The looseness of bowels, so common during epidemic cholera, has usually been thought to depend in some way upon the prevailing epidemic influence. Accepting the Koch theory, there can be but one way of accounting for it: upon the actual presence of cholera bacilli in the intestines, acting either mechani. cally or through their toxines upon the enteric nerve-endings. During this prodromal period, or cholerine, as it is usually called, and before the production of sufficient ptomaines to produce the more profound symptoms, nearly all cases can be arrested, and the evil effects which spring up later on, if neglected, may be averted by proper treatment. The indications are to stop germ production in the intestines and to restrain bowel action within reasonable bounds, bearing in mind that most generally the free evacuation is the result of a conservative effort of nature to throw off offensive and deleterious matter; and further recollecting the well-established fact that cholera bacilli do not propagate or even maintain vitality in an acid medium, no matter how well adapted in other respects, the idea of a mineral acid treatment during this stage would naturally suggest itself. A prescription in wbich the standard and unvarying ingredient is dilute sulphuric acid should be employed in doses of 10 drops from three to six times a day, or oftener, if necessary. Sulph. of magnesia may be added in the event that freer or easier bowel action is desired, and laudanum in the event that a restrainant or analgesic is required. These ingredients should be made up with camphor water and given by the stomach, which, during this stage, retains its integrity. It is during this period that the almost universal and justly popular agent, calomel, does its best work. Later on, in the more advanced stages, it is questionable if it is absorbed or produces any effect until after reaction has set in. The effect of calomel at this stage is to arouse liver action, relieve portal engorgement, and promote the flow of bile into the intestines. I would not be willing to rely upon it alone and feel that I had given the sufferer the best possible treatment. Camphor is one of our best germicidal stimulants, and makes an excellent and popular combination with calomel, while capsicum acts well as a local stimulant. A capsule or powder, containing 1 gr. each of calomel and capsicum and 2 grs. pulverized camphor, should be given in connection with the acid compound sufficiently often to insure liver action. This treatment, with proper regard to diet, will arrest nearly all of the cases when commenced early enough to insure the action of the medicines before severer symptoms develop.

If seen too late, or after profuse choleraic flux has set inshowing that the system has become poisoned with toxines—then we may expect a growing demoralization of stomach as well as bowels, and an inability to retain or derive benefit from any therapeutic agent administered by mouth. Still it is customary, and probably allowable, to continue the employment of calomel, capsicum, and camphor in this stage, upon the ground that it can do no harm. In this condition absorption from the stomach and bowels is arrested. There exists a reversed osmotic action. The fluids are all tending towards and being poured into the alimentary canal, consequently there can be but little utility in administering medicines by the stomach, as they will not likely be retained, and if retained not absorbed, at least not until after the alarming symptoms subside, when they will not be needed.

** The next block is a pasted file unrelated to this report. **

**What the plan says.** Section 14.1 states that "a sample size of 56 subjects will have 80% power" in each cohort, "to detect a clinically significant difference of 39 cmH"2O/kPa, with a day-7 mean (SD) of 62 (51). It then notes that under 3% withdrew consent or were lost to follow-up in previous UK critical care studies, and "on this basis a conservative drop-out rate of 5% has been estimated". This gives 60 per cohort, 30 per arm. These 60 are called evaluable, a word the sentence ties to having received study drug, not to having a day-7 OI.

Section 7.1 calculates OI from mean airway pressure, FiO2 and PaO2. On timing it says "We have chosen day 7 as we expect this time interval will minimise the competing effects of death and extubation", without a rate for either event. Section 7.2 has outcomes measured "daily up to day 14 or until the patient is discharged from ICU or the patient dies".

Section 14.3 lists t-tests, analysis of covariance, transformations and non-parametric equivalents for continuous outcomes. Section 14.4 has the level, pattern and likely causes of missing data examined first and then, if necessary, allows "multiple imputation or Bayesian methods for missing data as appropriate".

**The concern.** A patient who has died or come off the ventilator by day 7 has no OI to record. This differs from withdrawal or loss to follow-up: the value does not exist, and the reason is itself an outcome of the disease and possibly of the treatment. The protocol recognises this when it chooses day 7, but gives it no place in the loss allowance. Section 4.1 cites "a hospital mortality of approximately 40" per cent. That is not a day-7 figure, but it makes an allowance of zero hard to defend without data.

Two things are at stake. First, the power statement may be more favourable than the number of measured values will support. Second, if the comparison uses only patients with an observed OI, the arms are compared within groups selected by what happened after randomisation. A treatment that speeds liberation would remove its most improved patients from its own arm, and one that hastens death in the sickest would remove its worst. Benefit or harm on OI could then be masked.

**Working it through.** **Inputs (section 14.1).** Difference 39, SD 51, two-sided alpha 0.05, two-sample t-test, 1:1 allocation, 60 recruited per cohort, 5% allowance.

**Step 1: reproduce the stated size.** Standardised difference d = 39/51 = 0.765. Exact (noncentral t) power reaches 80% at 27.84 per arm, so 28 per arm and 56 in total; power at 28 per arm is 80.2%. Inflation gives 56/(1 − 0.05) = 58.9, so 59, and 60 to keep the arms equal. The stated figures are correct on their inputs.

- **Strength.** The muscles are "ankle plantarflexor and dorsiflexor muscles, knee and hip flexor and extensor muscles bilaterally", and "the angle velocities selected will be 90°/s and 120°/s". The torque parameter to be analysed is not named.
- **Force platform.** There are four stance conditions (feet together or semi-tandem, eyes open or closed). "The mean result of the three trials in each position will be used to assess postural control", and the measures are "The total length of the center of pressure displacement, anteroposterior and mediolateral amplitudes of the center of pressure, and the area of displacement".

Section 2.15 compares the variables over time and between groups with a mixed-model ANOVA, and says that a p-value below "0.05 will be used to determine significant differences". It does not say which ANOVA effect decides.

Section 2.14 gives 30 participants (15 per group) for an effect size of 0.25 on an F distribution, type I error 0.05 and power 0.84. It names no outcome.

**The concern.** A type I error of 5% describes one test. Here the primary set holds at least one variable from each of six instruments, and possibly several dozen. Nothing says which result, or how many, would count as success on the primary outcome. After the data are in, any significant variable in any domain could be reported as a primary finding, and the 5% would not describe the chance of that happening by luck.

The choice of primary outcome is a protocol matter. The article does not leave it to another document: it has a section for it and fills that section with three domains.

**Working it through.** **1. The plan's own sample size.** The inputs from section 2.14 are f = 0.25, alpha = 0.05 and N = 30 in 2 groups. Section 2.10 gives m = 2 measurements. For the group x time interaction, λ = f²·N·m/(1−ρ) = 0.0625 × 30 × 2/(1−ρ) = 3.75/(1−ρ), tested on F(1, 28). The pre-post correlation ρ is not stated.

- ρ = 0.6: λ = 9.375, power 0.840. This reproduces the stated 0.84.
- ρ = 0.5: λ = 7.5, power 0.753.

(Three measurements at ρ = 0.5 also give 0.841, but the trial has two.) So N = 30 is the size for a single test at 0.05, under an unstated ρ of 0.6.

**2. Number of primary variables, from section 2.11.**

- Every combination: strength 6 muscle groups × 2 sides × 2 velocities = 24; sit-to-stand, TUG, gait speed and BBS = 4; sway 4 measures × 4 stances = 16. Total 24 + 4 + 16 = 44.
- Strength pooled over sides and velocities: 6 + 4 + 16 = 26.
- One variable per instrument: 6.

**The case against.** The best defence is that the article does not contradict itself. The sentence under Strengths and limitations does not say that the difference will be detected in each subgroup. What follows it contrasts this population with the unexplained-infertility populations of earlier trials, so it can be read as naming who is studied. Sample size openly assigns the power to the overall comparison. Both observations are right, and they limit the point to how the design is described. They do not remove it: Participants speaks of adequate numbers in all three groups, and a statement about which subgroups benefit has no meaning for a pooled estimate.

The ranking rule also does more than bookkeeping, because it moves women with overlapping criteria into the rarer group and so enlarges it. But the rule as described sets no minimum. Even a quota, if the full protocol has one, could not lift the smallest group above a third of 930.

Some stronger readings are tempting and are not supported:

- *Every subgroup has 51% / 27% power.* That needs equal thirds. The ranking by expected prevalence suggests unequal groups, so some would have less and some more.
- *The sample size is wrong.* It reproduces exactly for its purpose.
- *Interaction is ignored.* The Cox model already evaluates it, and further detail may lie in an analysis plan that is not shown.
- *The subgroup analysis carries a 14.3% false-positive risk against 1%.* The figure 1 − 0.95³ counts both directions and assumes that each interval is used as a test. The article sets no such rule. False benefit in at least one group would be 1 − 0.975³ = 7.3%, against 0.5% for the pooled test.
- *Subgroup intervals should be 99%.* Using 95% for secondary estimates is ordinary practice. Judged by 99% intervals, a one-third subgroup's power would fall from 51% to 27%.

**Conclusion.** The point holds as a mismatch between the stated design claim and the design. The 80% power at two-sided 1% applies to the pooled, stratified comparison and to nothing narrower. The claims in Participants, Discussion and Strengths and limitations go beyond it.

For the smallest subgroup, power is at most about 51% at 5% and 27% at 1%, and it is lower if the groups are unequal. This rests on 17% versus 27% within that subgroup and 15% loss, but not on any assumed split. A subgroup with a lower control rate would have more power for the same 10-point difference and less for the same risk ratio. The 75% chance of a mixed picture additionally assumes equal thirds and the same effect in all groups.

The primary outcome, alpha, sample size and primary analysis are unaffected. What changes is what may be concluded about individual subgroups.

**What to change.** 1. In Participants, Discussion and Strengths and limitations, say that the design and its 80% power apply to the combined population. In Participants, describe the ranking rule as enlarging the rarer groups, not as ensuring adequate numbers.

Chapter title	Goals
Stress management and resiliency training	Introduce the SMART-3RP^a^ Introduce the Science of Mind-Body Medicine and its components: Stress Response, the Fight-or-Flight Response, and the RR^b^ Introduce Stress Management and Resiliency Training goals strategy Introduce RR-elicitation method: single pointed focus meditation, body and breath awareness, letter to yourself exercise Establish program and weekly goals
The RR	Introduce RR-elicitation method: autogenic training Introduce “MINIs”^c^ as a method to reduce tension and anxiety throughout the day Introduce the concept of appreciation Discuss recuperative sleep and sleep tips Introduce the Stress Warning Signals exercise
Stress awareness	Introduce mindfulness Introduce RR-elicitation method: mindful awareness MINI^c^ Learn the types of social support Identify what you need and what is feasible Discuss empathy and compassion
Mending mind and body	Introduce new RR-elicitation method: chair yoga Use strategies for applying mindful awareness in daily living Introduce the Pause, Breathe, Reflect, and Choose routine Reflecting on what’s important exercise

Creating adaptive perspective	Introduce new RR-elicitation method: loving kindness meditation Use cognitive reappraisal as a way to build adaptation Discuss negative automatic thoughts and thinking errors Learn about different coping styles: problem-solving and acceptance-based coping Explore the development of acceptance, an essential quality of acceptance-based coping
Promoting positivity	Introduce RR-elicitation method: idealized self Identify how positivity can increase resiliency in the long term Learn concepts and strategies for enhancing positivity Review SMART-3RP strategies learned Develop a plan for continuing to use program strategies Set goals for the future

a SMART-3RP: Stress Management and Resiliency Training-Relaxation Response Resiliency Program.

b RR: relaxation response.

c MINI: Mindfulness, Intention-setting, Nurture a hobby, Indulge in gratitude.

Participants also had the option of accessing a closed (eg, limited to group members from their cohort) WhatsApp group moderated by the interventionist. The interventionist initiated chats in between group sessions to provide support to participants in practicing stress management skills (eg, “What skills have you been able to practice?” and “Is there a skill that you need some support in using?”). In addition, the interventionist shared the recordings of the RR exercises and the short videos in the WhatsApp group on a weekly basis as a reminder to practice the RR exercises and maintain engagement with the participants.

It is at this juncture that hypodermic medication comes to our relief. Opium has been and is still regarded as the sheet-anchor in the treatment of cholera at this stage. Its effect, probably, aside from its pain-relieving and spasm-controlling properties, is to obtund nerve impressibility and to cut off the reflex influence upon the intestinal vessels which is producing the extreme exosmotic action, and thus to arrest the spoliative flow until nature can rid herself of the toxine through her other eliminants. In this condition the hypodermic use of morphia and atropia should be resorted to until the desired effect is attained. Caffeine and digitaline may be administered here when a stimulant seems to be called for.

If not promptly arrested, the characteristic rice-water discharges may be looked for, with coldness of extremities, cramp in the limbs, failing strength, and threatening collapse. Heat should be imparted to the surface by wrapping in hot blankets, and the application by hot-water bottles around the body and limbs. Cramp should be treated by friction with spirits of camphor and chloroform. Vomiting may be palliated by the application of large sinapisms over the epigastrium, and the administration of 10-drop doses of chioroform in a little ice-water. The intense thirst, consequent upon the dehydrated blood, can only be met by allowing the patient to swallow small bits of crushed ice. Should profound collapse come on, which is but an exaggerated and legitimate outgrowth of the conditions just enumerated, largely the result of the exhausted blood, lack of oxygenation, and arrested innervation, growing in part, but not wholly, out of blood spoliation. These severe cases always have a strong element of ptomainic toxamia acting upon and depressing the great nerve centers, also more or less uræmic toxæmia, resulting from defective kidney action. So, in this condition of profound collapse, the only and ever-bopeful indication does not consist in restoring water and salts to the blood, as many seem to think.